Dismantling Decks, Part II

With the lift rods and fingers detached, it should now be easier to see how the decks are attached to one another, and work from there to separate them. In the case of my action there are 3 tiers, with the bottom and top decks screwed to the middle, as well as having metal brackets which support the 3 tiers together on the front face.

Old striker pneumatics on their decks, ready for dismantle process

Here is a bullet pointed list of operations, which I developed for this process:

• Check tightness of larger block screws, before removal
• Measure span and overhang of striker pneumatics (if not already done)
• Number pneumatics (mark or stamp on bottom, with system of choice)
• Separate decks, set support blocks and screws aside (clearly identify number and orientation of each deck and block!)
• Slit open pneumatics and fold back; number both boards inside (with the inside number of the moveable board visible through the hole of the stationary board, ideally)
• Remove moveable boards and excess cloth and hinge material from stationary board
• Remove metal hangers or wood fingers from moveable board, set aside and keep in order if possible!
• Remove the stationary boards from their decks

Most of the operations on the above list are tedious but straightforward.
The more organized and methodical you are, the more you will thank yourself later.

If the boards have metal hangers, these are normally attached with 2 screws and reinforced with thick shellac. After removing the screws they should come free with a sharp twist.
If there are hardwood fingers on the boards, exercise caution but the principle is the same.
If the board and finger are integrated, you will have to work around them as you rebuild.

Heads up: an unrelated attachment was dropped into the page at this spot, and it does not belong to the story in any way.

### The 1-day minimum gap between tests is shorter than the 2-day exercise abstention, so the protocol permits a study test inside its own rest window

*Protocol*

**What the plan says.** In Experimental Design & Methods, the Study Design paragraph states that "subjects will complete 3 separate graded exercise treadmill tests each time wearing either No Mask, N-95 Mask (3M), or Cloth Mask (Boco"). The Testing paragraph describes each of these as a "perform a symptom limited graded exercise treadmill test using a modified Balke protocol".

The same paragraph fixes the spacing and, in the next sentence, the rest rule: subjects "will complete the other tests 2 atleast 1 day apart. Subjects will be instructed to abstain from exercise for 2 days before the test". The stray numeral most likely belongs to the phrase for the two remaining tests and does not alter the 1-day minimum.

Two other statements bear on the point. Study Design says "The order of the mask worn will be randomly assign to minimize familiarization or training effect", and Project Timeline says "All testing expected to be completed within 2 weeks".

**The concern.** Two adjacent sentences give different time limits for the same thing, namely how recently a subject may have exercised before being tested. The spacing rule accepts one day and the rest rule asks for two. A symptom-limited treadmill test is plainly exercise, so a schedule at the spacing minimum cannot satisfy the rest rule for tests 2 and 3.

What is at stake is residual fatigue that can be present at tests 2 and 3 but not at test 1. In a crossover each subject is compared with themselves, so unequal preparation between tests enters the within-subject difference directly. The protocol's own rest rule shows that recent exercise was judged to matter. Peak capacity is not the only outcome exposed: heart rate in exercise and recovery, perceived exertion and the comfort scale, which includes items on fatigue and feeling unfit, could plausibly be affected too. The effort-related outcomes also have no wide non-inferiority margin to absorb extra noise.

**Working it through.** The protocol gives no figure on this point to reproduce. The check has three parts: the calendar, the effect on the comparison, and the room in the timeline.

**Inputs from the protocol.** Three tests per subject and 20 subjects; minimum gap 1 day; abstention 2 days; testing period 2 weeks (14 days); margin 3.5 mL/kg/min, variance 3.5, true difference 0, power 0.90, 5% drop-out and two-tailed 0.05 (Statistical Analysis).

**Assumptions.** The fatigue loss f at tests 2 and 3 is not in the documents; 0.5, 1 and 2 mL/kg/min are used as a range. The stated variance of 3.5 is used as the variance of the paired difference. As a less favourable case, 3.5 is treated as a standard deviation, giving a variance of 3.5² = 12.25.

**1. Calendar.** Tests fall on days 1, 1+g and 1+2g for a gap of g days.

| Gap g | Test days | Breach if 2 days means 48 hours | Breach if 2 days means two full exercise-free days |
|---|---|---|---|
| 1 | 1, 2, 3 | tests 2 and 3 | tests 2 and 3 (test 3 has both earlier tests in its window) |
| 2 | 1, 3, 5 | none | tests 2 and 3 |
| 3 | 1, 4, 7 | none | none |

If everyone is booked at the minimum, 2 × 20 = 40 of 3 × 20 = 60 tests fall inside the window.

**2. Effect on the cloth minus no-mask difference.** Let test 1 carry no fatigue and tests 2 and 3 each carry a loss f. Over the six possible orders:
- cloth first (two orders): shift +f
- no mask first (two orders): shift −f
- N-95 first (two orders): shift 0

View of striker pneumatics after separation of decks. Now to remove the metal hangers from each top board

Removing boards from the pneumatic decks can be an exercise in drudgery and frustration, especially the first time you do it. Different rebuilders take different approaches, and the decision is also informed by whether you plan on keeping the original boards, or not.
In my case I did, so I had to be quite patient and persistent in getting the boards off with as little damage as possible to them or the decks.

The redoubtable John Tuttle has a video on this topic, which may provide some tips:

The main thing, before getting started, is to index the board positions on the deck, so the boards go back exactly where they came from – this is important!

To repeat, getting the boards to come off relatively cleanly can be a challenge, particularly if they are not original and a synthetic glue was used. Try using different tools and changing your technique and angle of attack, to see what works best.

Once the removal is all done, it’s time to survey the damage and proceed accordingly.

Pneumatics separated and stationary boards numbered. The indexing lines are marked along the sides and back of the boards with a sharp instrument like a utility knife. Try to break away any old glue beads along the sides and inside the port hole of the boards, before attempting to pry them off.
Beginning process of removing boards (a dry chisel technique, in this case). If one board is rather stubborn, try moving on to the next, which will give more space to attack from a different angle
This board has come off as cleanly as can be expected, and will just need a light sanding to finish. The old hide glue joint was broken the right way, to allow the board to come off with minimal damage.

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